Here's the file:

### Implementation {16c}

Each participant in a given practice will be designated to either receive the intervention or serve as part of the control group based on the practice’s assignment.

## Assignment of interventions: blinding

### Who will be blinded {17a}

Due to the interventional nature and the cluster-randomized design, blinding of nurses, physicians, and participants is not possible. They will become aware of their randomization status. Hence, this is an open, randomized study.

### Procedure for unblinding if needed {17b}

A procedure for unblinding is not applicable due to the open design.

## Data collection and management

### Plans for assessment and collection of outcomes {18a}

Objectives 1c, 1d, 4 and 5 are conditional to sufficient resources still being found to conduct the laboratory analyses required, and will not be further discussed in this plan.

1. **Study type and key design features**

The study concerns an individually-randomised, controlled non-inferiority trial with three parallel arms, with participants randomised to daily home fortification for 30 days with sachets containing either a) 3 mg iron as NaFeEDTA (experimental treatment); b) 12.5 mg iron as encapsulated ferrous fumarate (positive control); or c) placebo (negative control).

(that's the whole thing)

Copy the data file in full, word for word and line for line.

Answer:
### Implementation {16c}

Each participant in a given practice will be designated to either receive the intervention or serve as part of the control group based on the practice’s assignment.

## Assignment of interventions: blinding

### Who will be blinded {17a}

Due to the interventional nature and the cluster-randomized design, blinding of nurses, physicians, and participants is not possible. They will become aware of their randomization status. Hence, this is an open, randomized study.

### Procedure for unblinding if needed {17b}

A procedure for unblinding is not applicable due to the open design.

## Data collection and management

### Plans for assessment and collection of outcomes {18a}

Objectives 1c, 1d, 4 and 5 are conditional to sufficient resources still being found to conduct the laboratory analyses required, and will not be further discussed in this plan.

1. **Study type and key design features**

The study concerns an individually-randomised, controlled non-inferiority trial with three parallel arms, with participants randomised to daily home fortification for 30 days with sachets containing either a) 3 mg iron as NaFeEDTA (experimental treatment); b) 12.5 mg iron as encapsulated ferrous fumarate (positive control); or c) placebo (negative control).